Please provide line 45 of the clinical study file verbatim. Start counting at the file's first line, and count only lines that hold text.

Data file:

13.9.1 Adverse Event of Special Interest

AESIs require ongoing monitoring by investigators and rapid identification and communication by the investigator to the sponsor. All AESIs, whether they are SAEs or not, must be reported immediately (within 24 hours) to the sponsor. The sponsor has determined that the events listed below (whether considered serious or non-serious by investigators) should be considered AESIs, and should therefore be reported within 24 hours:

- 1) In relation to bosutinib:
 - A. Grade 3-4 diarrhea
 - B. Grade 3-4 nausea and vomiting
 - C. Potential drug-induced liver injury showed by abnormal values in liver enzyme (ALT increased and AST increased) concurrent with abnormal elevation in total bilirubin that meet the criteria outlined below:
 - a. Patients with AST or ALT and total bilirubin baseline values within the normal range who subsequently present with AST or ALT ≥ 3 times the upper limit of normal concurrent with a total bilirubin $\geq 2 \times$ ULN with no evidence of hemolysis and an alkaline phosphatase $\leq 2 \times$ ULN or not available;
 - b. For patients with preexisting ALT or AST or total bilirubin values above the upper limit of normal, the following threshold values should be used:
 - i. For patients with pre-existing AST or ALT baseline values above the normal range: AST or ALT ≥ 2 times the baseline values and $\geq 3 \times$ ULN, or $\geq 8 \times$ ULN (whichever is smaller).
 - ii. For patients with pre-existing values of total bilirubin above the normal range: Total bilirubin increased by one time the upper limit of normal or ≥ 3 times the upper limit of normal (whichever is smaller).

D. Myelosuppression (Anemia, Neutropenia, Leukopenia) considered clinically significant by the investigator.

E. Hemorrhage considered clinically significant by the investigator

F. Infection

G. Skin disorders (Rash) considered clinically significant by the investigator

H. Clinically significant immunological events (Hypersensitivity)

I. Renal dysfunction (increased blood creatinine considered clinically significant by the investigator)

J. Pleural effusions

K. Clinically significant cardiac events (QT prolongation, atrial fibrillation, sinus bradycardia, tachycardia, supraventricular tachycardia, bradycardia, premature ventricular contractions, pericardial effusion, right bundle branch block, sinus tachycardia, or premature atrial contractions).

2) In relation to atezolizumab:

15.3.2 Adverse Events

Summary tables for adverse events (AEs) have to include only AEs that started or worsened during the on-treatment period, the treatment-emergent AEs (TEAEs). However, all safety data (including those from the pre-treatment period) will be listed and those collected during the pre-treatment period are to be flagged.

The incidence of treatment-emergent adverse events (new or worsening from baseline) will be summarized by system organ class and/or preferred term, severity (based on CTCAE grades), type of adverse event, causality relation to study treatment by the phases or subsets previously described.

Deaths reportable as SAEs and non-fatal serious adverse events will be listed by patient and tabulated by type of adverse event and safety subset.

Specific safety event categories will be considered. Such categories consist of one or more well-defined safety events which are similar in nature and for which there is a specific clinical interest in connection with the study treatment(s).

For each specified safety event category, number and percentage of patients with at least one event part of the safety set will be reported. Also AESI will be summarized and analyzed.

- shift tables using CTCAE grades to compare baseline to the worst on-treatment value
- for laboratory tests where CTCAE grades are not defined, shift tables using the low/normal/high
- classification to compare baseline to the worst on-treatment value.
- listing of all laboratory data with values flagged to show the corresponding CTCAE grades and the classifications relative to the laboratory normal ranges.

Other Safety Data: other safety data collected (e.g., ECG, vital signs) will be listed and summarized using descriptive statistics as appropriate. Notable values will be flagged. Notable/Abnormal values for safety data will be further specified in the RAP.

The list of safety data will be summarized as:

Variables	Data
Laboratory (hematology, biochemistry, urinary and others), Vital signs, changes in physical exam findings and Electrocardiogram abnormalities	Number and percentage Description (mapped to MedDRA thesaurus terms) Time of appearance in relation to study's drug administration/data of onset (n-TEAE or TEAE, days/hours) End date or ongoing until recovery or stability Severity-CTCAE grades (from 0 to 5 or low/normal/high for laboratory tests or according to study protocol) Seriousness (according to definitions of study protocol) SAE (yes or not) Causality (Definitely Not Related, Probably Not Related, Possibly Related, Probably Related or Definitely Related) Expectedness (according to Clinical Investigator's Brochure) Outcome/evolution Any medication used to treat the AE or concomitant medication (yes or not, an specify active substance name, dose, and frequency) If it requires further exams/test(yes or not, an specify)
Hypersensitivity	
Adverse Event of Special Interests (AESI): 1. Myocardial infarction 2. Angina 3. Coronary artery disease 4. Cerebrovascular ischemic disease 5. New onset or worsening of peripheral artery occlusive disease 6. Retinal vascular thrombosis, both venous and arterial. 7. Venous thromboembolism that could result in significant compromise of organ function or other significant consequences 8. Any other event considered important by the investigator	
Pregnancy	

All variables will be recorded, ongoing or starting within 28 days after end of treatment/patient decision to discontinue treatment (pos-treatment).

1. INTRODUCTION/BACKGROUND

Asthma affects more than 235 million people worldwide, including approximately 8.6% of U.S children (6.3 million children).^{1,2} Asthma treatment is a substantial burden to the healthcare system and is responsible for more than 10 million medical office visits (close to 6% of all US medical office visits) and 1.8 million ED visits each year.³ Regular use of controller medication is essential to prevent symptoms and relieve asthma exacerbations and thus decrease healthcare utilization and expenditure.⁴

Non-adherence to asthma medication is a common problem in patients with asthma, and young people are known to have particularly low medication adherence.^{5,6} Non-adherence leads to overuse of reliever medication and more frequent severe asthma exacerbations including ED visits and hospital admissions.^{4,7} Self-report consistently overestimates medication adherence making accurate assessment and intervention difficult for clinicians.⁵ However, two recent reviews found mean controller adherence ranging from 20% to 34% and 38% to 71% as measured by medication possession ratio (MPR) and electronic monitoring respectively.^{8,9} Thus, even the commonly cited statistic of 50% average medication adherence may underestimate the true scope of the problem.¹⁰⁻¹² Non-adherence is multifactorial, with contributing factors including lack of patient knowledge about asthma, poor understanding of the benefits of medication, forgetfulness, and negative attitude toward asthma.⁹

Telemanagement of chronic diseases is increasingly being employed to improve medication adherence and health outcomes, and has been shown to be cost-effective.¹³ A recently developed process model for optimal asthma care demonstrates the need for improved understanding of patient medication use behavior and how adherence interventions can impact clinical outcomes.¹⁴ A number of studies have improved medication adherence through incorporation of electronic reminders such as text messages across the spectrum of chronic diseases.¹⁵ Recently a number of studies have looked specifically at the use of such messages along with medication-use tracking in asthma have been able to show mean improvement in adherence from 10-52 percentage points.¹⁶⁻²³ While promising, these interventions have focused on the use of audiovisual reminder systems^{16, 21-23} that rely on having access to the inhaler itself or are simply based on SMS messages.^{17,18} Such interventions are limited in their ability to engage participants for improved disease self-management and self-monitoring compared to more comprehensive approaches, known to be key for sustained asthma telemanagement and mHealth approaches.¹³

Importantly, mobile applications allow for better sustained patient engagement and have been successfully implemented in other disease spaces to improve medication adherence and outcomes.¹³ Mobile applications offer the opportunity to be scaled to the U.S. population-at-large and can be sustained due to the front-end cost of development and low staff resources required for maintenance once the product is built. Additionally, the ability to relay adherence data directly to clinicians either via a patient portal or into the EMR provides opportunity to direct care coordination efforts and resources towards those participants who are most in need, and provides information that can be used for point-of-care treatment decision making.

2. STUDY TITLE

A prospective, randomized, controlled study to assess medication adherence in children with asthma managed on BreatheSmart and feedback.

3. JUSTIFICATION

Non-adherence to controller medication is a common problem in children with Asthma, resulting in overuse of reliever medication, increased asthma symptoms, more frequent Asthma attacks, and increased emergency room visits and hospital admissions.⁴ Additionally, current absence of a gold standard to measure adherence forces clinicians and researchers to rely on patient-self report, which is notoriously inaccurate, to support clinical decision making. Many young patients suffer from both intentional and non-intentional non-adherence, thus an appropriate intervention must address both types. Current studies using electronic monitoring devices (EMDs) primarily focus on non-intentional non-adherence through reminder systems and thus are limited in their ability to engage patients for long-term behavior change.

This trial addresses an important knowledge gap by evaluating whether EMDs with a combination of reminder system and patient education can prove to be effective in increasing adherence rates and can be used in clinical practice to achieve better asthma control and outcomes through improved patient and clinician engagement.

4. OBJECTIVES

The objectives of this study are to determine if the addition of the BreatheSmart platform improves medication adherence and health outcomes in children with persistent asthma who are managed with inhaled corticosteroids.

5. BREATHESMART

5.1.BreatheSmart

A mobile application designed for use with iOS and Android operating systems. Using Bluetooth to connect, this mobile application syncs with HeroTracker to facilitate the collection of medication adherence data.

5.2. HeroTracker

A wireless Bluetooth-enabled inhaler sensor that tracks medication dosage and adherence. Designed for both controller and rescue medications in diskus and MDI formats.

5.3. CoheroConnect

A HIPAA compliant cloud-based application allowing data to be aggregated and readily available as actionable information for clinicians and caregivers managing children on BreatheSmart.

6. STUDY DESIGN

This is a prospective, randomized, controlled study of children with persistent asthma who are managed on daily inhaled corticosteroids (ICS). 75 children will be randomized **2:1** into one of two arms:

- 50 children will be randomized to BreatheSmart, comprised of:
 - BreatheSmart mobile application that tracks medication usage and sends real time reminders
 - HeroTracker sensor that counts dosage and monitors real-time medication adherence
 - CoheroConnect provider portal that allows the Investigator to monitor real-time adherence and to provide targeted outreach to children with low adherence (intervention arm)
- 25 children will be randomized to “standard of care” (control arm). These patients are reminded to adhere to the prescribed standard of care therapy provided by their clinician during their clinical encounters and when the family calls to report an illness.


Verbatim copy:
3. JUSTIFICATION